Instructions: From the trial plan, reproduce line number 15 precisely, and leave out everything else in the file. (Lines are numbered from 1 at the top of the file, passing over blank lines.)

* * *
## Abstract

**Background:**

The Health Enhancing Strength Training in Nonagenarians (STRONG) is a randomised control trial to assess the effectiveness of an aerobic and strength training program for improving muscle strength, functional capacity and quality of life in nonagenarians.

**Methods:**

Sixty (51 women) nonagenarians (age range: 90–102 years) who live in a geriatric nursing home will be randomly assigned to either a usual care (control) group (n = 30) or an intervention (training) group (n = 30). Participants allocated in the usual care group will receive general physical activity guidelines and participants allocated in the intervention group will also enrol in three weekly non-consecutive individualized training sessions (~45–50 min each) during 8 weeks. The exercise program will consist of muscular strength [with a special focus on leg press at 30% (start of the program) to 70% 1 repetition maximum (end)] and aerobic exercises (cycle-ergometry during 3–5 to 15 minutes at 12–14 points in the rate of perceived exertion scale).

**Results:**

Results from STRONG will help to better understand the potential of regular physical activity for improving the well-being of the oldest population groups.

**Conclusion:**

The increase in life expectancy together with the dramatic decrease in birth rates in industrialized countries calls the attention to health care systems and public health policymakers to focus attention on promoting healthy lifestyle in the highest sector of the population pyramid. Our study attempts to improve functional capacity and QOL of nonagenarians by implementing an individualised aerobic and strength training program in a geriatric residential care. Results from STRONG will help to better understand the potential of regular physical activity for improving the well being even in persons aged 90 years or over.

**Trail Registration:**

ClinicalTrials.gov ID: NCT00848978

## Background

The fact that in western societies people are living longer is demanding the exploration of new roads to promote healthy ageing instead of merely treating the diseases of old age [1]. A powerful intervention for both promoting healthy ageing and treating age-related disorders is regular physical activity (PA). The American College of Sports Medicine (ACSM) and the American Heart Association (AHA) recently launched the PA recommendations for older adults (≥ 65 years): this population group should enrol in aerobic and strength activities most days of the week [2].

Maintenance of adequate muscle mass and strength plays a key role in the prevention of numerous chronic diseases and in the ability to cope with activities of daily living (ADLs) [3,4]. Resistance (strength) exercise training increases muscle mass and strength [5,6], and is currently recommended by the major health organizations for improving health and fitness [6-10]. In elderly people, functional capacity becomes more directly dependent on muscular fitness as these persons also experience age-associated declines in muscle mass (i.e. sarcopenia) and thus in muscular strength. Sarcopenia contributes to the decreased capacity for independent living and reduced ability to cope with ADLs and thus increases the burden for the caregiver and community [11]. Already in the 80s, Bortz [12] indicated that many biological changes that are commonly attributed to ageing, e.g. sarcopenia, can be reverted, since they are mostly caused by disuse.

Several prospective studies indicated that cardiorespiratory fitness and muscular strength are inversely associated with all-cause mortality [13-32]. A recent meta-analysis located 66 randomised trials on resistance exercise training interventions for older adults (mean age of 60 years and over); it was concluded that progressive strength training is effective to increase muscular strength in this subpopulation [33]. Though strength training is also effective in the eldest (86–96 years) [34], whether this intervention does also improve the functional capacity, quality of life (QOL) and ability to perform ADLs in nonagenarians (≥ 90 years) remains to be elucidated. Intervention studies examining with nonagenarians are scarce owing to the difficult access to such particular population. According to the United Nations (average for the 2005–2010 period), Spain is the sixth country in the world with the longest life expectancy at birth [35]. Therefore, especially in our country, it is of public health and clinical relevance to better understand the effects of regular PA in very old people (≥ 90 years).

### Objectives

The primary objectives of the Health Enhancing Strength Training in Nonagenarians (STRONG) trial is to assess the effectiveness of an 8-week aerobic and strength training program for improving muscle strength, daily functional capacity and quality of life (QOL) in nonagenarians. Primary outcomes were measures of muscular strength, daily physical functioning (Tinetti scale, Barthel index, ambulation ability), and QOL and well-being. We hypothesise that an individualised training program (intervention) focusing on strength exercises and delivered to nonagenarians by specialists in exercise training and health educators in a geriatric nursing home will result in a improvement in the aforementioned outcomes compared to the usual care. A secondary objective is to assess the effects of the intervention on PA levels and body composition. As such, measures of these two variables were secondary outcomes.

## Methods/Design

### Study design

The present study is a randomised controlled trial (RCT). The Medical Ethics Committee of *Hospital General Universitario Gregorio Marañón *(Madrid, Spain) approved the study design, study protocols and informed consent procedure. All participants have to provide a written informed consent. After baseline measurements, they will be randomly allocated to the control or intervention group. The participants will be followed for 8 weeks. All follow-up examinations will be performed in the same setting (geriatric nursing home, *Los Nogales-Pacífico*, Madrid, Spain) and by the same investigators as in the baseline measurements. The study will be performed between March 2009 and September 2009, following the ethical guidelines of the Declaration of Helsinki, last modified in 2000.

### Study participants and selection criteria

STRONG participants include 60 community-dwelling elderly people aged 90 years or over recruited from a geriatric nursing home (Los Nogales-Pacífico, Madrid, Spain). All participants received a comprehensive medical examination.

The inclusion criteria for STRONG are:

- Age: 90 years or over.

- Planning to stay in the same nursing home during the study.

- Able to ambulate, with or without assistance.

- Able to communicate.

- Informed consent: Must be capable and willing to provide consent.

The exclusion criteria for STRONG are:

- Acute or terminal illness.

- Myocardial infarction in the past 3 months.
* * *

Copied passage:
Several prospective studies indicated that cardiorespiratory fitness and muscular strength are inversely associated with all-cause mortality [13-32]. A recent meta-analysis located 66 randomised trials on resistance exercise training interventions for older adults (mean age of 60 years and over); it was concluded that progressive strength training is effective to increase muscular strength in this subpopulation [33]. Though strength training is also effective in the eldest (86–96 years) [34], whether this intervention does also improve the functional capacity, quality of life (QOL) and ability to perform ADLs in nonagenarians (≥ 90 years) remains to be elucidated. Intervention studies examining with nonagenarians are scarce owing to the difficult access to such particular population. According to the United Nations (average for the 2005–2010 period), Spain is the sixth country in the world with the longest life expectancy at birth [35]. Therefore, especially in our country, it is of public health and clinical relevance to better understand the effects of regular PA in very old people (≥ 90 years).